It’s a phrase that almost everyone has heard: “Stop squinting, you can get stuck!”. So myth or reality? Here is the response from Dr. Gérald Kierzek, emergency physician and medical director of TipsForWomens.
If you had fun squinting on purpose as a child, your parents or loved ones may have warned you against this practice, believing that it could become fixed by blocking your eyes in this position.
Can you really get stuck squinting?
In fact, this sentence is more of a frightening warning, which we tell children so that they don’t do something again, rather than a reality.
Indeed, according to Dr. Gérald Kierzek, emergency physician and medical director of TipsForWomens, “If a person squints involuntarily, it is strabismus. On the other hand, when you intentionally squint, it is not possible to block your eyes“.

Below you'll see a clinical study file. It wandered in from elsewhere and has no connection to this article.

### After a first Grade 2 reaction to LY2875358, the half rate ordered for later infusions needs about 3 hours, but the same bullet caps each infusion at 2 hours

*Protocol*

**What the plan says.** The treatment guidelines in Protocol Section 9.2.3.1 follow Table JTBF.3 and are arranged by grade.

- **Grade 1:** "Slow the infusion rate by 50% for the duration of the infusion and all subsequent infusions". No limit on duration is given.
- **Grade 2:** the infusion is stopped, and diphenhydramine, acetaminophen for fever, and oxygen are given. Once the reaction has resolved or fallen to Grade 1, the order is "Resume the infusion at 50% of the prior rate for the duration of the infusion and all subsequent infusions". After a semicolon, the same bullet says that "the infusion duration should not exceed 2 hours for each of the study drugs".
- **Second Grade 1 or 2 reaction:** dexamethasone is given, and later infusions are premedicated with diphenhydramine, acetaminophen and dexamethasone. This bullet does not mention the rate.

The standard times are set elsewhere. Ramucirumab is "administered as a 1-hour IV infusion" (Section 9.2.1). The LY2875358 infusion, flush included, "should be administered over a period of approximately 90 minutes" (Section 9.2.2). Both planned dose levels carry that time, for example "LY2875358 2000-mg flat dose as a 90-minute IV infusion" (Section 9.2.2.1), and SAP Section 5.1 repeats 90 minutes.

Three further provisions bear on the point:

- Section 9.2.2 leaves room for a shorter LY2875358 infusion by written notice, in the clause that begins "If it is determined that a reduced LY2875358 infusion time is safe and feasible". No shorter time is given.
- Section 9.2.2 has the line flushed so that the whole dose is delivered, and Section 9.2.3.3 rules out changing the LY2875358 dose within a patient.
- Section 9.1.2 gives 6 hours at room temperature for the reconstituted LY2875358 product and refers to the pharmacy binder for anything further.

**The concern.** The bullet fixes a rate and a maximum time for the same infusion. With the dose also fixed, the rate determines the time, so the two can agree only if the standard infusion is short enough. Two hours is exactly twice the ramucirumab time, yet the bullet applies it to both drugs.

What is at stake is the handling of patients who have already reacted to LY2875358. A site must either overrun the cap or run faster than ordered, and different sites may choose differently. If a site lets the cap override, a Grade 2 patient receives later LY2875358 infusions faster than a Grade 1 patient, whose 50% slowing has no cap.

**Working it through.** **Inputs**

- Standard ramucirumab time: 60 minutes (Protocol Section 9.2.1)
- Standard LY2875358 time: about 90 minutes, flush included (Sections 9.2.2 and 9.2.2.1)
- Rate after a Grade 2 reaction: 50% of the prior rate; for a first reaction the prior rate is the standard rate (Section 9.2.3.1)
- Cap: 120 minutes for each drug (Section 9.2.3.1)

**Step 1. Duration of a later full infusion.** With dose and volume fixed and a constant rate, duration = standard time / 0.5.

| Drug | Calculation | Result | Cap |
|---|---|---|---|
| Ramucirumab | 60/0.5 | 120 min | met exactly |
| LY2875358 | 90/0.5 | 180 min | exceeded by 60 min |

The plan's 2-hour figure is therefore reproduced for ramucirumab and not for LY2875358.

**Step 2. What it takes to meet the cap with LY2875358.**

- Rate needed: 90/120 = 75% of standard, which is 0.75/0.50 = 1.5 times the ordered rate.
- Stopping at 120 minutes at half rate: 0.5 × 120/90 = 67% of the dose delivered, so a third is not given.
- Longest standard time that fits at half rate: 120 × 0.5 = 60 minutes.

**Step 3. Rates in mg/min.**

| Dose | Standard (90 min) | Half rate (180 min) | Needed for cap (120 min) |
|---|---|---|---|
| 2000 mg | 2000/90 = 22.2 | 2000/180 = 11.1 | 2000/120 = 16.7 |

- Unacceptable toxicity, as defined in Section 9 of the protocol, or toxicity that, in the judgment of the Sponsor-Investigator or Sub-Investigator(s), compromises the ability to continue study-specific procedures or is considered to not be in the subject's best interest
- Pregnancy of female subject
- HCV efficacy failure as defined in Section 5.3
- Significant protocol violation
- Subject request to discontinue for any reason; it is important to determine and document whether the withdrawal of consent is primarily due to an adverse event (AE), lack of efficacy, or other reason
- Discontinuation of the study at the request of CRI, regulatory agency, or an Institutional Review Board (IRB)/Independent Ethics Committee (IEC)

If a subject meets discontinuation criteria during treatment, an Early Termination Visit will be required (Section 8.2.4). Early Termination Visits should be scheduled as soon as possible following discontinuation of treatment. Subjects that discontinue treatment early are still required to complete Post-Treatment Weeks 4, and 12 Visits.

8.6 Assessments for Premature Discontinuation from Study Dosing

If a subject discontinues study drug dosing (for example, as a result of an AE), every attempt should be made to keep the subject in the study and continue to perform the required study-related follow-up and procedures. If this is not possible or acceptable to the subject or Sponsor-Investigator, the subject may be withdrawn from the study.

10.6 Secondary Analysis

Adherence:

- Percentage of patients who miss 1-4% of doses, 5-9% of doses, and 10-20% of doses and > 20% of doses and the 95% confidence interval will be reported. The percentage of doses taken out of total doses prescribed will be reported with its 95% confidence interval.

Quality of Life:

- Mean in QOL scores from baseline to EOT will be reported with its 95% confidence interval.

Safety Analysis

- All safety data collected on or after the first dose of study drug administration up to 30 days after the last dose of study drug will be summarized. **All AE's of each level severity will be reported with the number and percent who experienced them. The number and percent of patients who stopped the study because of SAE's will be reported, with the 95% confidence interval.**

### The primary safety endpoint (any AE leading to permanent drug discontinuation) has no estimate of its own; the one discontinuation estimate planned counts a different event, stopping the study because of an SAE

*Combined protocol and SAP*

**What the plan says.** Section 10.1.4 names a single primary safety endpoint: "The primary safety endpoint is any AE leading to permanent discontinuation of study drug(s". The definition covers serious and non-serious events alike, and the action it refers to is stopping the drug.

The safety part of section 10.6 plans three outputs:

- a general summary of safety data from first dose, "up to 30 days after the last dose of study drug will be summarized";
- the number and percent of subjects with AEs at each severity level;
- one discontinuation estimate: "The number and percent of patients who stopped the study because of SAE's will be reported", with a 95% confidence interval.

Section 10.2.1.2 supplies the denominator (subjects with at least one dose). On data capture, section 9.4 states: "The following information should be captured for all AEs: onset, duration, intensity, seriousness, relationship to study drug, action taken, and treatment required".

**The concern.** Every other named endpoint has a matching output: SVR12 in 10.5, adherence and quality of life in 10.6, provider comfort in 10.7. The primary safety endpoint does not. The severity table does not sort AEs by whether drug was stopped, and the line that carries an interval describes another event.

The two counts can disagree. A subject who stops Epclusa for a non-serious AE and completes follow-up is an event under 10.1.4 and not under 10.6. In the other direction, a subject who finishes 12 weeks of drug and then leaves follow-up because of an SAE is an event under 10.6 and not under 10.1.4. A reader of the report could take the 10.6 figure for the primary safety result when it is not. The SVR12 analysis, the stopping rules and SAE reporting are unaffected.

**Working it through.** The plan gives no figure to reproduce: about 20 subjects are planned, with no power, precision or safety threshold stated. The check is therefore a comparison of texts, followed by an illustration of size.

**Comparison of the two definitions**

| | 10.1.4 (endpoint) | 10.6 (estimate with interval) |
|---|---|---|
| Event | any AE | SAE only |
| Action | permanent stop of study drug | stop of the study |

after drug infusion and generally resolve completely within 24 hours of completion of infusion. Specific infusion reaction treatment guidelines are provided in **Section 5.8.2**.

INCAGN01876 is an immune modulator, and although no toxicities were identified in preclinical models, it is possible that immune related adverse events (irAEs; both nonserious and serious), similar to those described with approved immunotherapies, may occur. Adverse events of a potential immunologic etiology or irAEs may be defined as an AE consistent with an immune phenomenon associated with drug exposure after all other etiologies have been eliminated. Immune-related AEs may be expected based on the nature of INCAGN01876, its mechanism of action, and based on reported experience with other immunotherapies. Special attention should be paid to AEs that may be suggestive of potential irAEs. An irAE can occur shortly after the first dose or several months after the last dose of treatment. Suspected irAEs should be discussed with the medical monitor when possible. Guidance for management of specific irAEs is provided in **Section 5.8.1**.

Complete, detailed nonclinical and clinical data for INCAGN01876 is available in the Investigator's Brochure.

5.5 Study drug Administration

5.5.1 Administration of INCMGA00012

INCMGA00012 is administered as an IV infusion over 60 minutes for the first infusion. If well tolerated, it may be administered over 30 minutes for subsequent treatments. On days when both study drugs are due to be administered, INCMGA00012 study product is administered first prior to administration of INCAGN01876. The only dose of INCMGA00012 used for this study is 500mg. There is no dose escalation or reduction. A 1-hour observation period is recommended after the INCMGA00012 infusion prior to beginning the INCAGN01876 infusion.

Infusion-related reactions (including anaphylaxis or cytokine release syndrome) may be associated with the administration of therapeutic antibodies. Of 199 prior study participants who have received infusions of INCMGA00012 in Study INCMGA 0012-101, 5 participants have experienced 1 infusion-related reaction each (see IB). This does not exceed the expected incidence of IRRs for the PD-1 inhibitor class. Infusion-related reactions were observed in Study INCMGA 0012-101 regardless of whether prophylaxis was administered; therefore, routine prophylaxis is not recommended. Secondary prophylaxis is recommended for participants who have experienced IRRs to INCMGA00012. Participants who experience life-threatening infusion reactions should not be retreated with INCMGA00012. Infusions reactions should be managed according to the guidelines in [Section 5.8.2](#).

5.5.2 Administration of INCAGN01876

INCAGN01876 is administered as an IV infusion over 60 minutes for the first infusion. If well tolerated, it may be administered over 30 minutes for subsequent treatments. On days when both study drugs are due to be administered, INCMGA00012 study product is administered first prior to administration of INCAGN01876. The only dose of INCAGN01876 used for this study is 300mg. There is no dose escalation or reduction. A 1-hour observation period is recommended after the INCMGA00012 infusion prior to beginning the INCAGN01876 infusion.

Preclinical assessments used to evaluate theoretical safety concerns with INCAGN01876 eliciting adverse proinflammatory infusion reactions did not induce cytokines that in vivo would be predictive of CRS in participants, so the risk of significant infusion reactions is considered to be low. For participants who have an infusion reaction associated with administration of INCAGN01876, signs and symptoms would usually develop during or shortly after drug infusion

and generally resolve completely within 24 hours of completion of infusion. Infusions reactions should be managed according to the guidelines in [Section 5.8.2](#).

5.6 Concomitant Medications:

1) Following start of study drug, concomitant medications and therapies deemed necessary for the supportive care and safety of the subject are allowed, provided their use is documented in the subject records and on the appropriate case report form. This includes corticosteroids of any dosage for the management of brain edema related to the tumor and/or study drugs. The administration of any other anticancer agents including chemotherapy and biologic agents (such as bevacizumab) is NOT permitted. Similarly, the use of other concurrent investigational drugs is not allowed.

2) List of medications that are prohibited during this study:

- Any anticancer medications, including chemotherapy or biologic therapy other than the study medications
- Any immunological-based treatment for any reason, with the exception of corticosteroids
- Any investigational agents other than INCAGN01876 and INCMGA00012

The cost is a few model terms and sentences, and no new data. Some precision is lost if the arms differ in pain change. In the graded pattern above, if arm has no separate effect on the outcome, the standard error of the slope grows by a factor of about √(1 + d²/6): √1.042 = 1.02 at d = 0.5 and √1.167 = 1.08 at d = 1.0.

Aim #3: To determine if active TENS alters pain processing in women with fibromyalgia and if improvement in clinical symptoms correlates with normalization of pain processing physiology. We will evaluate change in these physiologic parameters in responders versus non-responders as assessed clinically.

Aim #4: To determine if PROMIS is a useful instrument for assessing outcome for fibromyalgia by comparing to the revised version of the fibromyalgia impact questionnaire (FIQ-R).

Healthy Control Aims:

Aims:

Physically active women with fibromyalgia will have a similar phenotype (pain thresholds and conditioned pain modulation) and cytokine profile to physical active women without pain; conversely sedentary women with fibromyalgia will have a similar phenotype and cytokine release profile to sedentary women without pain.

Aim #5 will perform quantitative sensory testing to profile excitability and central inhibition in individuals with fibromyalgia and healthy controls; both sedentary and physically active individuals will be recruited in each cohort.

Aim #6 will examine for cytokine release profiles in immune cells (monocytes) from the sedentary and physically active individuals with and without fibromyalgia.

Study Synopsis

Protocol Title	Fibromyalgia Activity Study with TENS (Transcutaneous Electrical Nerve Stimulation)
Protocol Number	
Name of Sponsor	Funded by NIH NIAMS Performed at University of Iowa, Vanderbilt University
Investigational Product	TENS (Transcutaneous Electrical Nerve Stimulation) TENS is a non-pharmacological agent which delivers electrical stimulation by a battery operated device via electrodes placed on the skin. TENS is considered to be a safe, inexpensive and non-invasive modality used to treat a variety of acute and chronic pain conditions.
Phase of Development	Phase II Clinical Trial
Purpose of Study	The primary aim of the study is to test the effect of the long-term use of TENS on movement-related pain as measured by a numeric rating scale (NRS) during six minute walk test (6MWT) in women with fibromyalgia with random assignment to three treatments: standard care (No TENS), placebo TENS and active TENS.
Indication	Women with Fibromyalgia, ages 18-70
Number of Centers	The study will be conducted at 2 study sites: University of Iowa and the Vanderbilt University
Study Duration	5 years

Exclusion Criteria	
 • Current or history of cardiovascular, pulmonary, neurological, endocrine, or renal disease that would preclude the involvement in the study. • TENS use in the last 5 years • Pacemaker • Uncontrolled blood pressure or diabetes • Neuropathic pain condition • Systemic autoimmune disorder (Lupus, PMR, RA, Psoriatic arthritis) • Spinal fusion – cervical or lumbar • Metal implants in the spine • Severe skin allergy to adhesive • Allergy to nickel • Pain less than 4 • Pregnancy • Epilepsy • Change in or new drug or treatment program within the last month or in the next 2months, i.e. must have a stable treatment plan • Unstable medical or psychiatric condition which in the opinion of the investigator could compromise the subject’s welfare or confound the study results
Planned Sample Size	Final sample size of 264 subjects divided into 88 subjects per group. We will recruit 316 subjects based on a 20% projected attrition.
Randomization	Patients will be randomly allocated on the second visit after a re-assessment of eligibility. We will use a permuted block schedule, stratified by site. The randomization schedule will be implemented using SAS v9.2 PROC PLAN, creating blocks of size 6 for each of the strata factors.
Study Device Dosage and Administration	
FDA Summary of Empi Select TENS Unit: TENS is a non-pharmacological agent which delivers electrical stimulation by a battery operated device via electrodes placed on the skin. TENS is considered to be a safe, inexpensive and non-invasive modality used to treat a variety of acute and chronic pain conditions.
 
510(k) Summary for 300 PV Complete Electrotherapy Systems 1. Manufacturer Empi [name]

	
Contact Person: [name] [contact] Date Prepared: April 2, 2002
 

Indeed, he adds, “the oculomotor muscles, which direct our eyes in different directions, put our eyes back on axis, spontaneously, once released“.
What can block the eyes in this position?
On the other hand, warns the doctor, “having a fracture of the orbital floor or orbit can trap the muscle, which will be incarcerated in the wound, which will have the effect of keeping the eye blocked in one direction.
Another possibility: in the event of paralysis of these same muscles, for example. “This is why when we examine a patient, we ask them to follow our finger.” adds the doctor. “It’s a way to check your eye motor skills.” he concludes.